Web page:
Freedom of Conscience and religious persecution in Africa

  • Date / 2010
  • Location / Africa
  • Location Ratified / Bajul, The Gambia
  • Ratifying Body / Board of Directors
  • Status / Archived

Madam Chairperson,

Africa is a deeply religious society. Individuals and groups across the continent profess and practice different religions, faiths and beliefs. Article 8 of the African Charter on Human and People’s Rights and Article 18 of the ICCPR recognize the absolute right of all individuals to freedom of conscience(1). Freedom of conscience entails freedom to profess a religion or belief, freedom to change one’s religion or belief and also freedom to criticize any religion or belief and freedom to profess no religion or belief. Unfortunately, in many African states, individuals and groups are denied this basic human right. Intolerance, persecution or discrimination on the basis of religion or belief is common and widespread.

Forced conversion and profession of religious faiths, forced identification with family, official or state religions, particularly the dominant faiths of Christianity and Islam, are perpetrated with impunity by state and non-state actors.

Social and political pressure on individuals to be religious and to remain religious or to profess particular faiths is too high in Africa. Mechanisms to uphold and defend freedom of conscience and protect individuals who change their religions, or who criticize religions or renounce their religious beliefs or their belief in God or Allah, are weak or nonexistent in most African states.

The International Humanist and Ethical Union(IHEU) wishes to draw the attention of the Commission to the recent study on Religion and Public Life conducted by the Pew Forum on Religion and Public Life(2). The study finds that many countries in Africa have high or very high restrictions on religious freedom. Countries in North Africa have the highest government and social restrictions. Religious minorities are targets of restrictions from government actions, policies and laws in, among other states, Nigeria, Egypt, Sudan, Morocco, Algeria and Eritrea.

Freedom of conscience is a hallmark of a civilized society and an imperative for the evolution of a true and virile democracy. Freedom of conscience is inherently linked with freedom of expression(3), freedom of association(4) and other rights enshrined in the African Charter. No country can lay claim to promoting and protecting human rights without guaranteeing the freedom of religion or belief of all its people.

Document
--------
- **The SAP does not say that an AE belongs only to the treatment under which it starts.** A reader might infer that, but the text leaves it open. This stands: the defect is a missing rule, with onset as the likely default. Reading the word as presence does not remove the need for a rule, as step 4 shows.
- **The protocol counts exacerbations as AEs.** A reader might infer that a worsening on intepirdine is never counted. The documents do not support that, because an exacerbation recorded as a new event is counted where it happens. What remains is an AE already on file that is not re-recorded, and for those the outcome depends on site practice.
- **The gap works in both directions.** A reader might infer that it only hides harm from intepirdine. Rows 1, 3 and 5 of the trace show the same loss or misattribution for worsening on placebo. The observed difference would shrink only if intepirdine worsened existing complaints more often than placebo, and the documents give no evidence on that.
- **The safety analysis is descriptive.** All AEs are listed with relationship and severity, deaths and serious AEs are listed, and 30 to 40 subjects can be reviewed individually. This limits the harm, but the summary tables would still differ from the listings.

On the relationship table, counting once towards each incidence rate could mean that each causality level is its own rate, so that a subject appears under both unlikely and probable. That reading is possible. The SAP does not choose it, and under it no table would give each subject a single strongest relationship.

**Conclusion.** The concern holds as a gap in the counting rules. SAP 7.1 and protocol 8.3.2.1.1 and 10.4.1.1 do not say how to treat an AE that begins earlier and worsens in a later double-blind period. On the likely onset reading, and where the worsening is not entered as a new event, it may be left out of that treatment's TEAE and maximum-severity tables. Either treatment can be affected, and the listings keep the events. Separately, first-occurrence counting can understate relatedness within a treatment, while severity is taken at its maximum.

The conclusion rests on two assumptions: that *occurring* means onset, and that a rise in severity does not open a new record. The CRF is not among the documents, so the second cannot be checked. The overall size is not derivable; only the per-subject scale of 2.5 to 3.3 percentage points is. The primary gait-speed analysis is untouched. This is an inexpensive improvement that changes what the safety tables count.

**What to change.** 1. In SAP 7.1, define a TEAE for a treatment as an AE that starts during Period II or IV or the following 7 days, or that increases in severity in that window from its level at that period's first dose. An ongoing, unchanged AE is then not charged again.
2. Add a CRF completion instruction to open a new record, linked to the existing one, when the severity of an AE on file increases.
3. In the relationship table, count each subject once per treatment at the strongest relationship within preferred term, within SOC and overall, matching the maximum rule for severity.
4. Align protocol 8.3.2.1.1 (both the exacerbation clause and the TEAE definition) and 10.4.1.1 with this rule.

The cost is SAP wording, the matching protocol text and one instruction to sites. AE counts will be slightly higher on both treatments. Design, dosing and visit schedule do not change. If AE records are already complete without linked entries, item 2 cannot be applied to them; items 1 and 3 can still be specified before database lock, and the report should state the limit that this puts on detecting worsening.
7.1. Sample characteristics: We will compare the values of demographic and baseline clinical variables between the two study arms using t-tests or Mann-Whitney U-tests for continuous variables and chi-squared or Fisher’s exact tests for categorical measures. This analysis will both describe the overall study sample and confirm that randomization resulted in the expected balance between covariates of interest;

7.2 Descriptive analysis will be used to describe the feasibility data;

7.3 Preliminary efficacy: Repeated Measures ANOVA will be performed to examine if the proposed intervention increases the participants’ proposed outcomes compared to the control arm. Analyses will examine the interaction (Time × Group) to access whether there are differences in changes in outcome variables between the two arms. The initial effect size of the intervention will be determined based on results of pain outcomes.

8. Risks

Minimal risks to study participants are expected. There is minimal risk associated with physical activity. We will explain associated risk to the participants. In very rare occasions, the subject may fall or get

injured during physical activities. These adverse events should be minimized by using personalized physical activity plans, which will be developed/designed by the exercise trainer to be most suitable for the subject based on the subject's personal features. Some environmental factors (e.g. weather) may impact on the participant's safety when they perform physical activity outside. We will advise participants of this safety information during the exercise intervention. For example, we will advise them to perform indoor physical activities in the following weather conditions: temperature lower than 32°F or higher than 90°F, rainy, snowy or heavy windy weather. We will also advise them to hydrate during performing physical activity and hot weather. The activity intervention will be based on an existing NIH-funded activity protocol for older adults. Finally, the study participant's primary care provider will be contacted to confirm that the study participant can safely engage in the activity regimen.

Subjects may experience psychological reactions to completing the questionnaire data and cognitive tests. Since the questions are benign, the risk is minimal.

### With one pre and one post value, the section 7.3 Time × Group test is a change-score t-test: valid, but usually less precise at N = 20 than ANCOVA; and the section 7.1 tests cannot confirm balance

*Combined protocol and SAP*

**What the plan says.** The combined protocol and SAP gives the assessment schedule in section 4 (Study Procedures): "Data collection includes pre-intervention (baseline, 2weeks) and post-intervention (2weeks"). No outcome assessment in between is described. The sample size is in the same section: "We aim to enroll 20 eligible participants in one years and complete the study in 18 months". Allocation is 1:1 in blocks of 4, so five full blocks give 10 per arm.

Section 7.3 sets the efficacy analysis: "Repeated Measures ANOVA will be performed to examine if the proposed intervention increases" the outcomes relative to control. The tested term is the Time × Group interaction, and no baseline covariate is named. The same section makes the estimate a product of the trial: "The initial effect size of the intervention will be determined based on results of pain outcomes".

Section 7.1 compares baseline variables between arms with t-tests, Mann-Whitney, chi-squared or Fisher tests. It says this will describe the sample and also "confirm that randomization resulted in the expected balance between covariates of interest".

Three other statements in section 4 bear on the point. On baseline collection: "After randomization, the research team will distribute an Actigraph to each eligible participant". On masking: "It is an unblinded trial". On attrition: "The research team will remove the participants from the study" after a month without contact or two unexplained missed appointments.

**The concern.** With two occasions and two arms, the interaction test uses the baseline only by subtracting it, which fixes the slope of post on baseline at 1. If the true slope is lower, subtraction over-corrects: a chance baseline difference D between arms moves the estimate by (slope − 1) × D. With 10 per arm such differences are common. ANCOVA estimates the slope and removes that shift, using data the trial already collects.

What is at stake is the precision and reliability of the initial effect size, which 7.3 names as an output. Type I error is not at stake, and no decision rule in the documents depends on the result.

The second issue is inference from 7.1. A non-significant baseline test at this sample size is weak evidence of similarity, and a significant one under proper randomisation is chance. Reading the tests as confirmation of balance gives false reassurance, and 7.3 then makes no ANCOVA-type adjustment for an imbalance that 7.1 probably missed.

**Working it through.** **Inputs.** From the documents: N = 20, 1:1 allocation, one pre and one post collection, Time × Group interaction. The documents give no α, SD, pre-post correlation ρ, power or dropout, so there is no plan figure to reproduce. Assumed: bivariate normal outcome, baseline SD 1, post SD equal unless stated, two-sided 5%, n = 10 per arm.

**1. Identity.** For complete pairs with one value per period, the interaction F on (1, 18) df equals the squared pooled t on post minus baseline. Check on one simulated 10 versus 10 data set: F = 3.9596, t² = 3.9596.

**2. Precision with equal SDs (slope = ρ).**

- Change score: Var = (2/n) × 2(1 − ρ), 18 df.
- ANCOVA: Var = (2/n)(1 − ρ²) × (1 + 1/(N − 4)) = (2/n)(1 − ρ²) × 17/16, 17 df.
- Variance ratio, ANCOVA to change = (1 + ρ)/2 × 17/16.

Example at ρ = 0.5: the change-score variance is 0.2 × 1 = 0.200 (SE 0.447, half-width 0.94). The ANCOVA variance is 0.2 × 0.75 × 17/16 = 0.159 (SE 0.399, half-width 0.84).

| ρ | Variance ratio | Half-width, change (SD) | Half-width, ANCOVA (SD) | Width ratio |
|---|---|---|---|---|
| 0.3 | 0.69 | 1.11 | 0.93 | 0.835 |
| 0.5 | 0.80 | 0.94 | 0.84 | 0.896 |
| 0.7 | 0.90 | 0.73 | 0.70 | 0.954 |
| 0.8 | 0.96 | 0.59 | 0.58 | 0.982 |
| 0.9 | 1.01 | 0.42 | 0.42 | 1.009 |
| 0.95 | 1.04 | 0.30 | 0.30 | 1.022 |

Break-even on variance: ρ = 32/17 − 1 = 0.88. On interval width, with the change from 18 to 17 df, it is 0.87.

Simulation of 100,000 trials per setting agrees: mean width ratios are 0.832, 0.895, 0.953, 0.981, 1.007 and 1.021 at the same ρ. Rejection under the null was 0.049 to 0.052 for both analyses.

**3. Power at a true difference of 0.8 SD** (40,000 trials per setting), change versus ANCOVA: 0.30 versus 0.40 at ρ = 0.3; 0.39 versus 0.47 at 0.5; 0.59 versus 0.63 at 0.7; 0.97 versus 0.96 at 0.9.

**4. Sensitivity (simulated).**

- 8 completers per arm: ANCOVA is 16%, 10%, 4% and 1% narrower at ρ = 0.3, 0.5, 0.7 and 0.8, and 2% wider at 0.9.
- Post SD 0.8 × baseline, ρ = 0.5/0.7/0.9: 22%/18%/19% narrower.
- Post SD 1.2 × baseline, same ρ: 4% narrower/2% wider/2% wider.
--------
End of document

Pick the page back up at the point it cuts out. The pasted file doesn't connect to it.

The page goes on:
IHEU calls upon the African Commission on Human and People’s Rights:



  1. Article 8
    Freedom of conscience, the profession and free practice of religion shall be guaranteed. No one may, subject to law and order, be submitted to measures restricting the exercise of these freedoms.
  2. http://pewforum.org/docs/?DocID=491
  3. Article 9
    1. Every individual shall have the right to receive information.2. Every individual shall have the right to express and disseminate his opinions within the law.
  4. Article 10
    1. Every individual shall have the right to free association provided that he abides by the law.
    2. Subject to the obligation of solidarity provided for in Article 29, no one may be compelled to join an association.

Statement by Leo Igwe, IHEU’s representative for West Africa, on Freedom of Conscience and Religious Persecution in Africa at the 47th session of the African Commission on Human and People’s Rights meeting in Bajul, the Gambia, on 13 May 2010.

Suggested academic reference

'Freedom of Conscience and religious persecution in Africa', Humanists International, Board of Directors, Bajul, The Gambia, 2010

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